If you don't have enough freezer space, store honey frames in a dry area. Mold and germs can quickly form on the honey frames if there is too much moisture in the air. The honey could start to ferment if the humidity is very high. Moisture can still enter capped honey, and your frames may start to ferment if you store them for an extended period of time in a high humidity area.

A pest-free, cool, dry location with adequate ventilation makes for the ideal storage setting. As long as there aren't significant temperature swings that could lead to condensation, a garage or basement could be used for storage.

Depending on your location, you can store honey frames in your dining room for weeks or months. Stack your supers, put window screen on the top one, put a box on it, and then add window screen to the bottom board.

You might not want to do that if you are in an area where there will be pest issues. If you pull the supers before you want to extract, your honey may contain maggots. You can freeze them, but you must warm them up for two days before extracting.

How Long Can You Store Honey Before Extracting?

The temperature of your freezer and the quantity of frames you add at once determine how long you need to freeze the honey frames. Simply put, items freeze faster in a freezer that is colder, but when many warm honey frames are added at once, everything takes longer to freeze.

The type of honey also plays the biggest role in this. In England, honey typically crystallizes after a few months, making it quite challenging to extract. It is not really worth the trouble to melt the wax and then separate it.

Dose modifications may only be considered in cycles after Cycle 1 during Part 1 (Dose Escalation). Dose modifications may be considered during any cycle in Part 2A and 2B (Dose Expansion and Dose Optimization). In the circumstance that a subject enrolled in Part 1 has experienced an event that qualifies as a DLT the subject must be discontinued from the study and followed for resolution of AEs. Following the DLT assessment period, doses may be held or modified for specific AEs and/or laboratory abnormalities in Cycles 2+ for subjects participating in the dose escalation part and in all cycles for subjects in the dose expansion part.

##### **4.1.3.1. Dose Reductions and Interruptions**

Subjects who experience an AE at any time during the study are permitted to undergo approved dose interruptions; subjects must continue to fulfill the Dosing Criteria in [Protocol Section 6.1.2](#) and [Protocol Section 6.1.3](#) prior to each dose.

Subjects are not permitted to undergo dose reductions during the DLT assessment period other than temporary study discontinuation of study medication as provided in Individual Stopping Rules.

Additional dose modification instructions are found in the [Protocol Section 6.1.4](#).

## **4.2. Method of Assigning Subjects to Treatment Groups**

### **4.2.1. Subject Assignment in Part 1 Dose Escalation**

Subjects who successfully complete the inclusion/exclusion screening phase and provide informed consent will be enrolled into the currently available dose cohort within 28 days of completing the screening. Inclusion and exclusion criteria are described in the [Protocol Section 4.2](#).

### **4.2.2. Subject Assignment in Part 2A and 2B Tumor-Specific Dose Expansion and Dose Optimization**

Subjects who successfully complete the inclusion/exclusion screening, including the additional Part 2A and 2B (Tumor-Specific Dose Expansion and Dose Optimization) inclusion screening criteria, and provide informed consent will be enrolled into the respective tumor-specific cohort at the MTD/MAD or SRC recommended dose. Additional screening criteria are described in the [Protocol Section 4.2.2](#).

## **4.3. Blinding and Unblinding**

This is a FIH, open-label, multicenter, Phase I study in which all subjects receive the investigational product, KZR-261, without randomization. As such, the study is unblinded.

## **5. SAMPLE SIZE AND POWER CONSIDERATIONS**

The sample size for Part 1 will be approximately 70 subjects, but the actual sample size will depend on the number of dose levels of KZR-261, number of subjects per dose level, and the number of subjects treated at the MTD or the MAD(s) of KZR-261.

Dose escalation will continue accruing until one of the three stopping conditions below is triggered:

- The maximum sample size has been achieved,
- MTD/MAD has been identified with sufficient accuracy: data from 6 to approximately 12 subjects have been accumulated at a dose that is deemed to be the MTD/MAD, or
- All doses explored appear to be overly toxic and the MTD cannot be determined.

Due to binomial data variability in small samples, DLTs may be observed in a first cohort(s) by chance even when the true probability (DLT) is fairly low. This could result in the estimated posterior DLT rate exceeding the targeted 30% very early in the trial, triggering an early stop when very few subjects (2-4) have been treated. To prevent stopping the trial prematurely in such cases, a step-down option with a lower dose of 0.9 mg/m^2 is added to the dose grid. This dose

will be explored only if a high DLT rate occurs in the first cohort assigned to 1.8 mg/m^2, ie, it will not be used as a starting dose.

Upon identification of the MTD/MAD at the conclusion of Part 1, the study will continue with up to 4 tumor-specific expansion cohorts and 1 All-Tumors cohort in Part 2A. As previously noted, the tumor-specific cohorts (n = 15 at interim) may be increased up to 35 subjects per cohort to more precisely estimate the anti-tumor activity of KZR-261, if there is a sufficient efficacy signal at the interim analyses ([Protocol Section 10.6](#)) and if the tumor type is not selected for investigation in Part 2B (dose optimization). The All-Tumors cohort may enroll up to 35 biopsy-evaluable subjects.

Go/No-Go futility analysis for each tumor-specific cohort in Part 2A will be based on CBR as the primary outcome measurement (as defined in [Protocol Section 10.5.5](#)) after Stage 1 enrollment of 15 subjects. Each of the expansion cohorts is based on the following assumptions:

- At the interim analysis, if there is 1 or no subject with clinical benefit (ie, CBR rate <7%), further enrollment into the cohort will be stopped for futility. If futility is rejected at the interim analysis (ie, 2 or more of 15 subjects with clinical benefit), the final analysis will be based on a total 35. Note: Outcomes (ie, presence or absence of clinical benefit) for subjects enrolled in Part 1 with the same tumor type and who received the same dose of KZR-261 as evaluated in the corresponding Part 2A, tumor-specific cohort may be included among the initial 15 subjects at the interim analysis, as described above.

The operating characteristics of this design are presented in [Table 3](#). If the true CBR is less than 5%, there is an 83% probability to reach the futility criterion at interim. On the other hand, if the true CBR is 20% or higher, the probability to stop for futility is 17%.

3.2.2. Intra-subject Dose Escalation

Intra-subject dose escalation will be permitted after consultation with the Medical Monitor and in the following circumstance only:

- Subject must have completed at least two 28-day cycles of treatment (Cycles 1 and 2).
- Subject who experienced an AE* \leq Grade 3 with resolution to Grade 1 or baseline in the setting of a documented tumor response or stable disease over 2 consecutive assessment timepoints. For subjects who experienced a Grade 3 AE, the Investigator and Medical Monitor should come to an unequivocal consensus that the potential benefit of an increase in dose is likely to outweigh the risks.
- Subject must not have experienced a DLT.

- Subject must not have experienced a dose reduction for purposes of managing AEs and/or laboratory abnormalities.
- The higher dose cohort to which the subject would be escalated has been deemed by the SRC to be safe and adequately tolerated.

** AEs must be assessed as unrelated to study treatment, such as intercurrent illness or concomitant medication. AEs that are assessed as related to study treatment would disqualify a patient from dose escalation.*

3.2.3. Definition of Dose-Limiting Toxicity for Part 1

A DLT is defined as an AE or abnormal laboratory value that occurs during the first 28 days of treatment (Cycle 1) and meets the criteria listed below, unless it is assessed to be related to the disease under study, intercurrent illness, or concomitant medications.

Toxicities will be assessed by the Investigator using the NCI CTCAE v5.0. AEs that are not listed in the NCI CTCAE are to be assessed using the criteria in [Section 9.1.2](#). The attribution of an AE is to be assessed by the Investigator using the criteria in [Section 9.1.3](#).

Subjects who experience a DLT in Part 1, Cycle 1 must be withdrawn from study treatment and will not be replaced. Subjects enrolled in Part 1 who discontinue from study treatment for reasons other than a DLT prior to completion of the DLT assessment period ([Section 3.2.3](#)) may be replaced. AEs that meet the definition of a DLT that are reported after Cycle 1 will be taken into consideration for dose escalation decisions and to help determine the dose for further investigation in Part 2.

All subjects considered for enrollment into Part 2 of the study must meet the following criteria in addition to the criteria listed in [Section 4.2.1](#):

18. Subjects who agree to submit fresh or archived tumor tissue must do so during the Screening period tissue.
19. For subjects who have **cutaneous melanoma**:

Some varieties of honey, such as oil seed rape and ivy, crystallize within a few days of capping. However, if the honey is stored in the hive, crystallization tends to take a little longer. If you plan to pull out frames of these types of honey, be sure to have the time to execute the extraction immediately.

Heather is one of the varieties that crystallizes for many months or perhaps years. However, unlike other honey, heather and manuka are never liquid. Even when they are fresh, their jelly-like consistency makes them difficult to extract without the right tools. But they do deliver excellent comb honey.

You can store honey frames for about 2 to 3 days at a maximum outside the freezer. If the honey crystallizes quickly, you might as well just return it to the bees since you won't be able to extract it.

If there is any brood or pollen in the frames, leave it for around two days. If they are only honey frames, you can store them as long as you want. Be sure to keep them tightly sealed up with plastic wrap, and they will stay fine for years in your freezer.

You'll know when your honey is ready for extraction when 80 to 90% of it is in capped frames. Pull a frame from the hive, shake or brush the bees off, place it in the bag, and quickly close the cover.

To check for uncapped cells, do the shake test. Hold the frame flat, halfway down the end bars, and shake it vigorously a few times. If no honey is released, the frame is suitable for extraction. This should be done somewhere you wouldn't mind some honey getting in. You can do it properly in the bee yard over the hive. Any that fail the shake test are set out with the wet supers to be dried out together at the end of the season.

The capped and uncapped honey cells must not be stored together. This is because uncapped honey may end up leaking, which would encourage the growth of mold. The uncapped honey will ultimately be compromised by the mold.

Prior to placing the honey frames in the extractor, make sure you leave them out and give them time to warm up. Cold frames have a hard time letting go of their honey supplies.

The Best Way to Store Capped Honey Frames

When you start to notice honey supers that are fully capped by the end of July, it means that enough nectar sources are available and your brood has swiftly …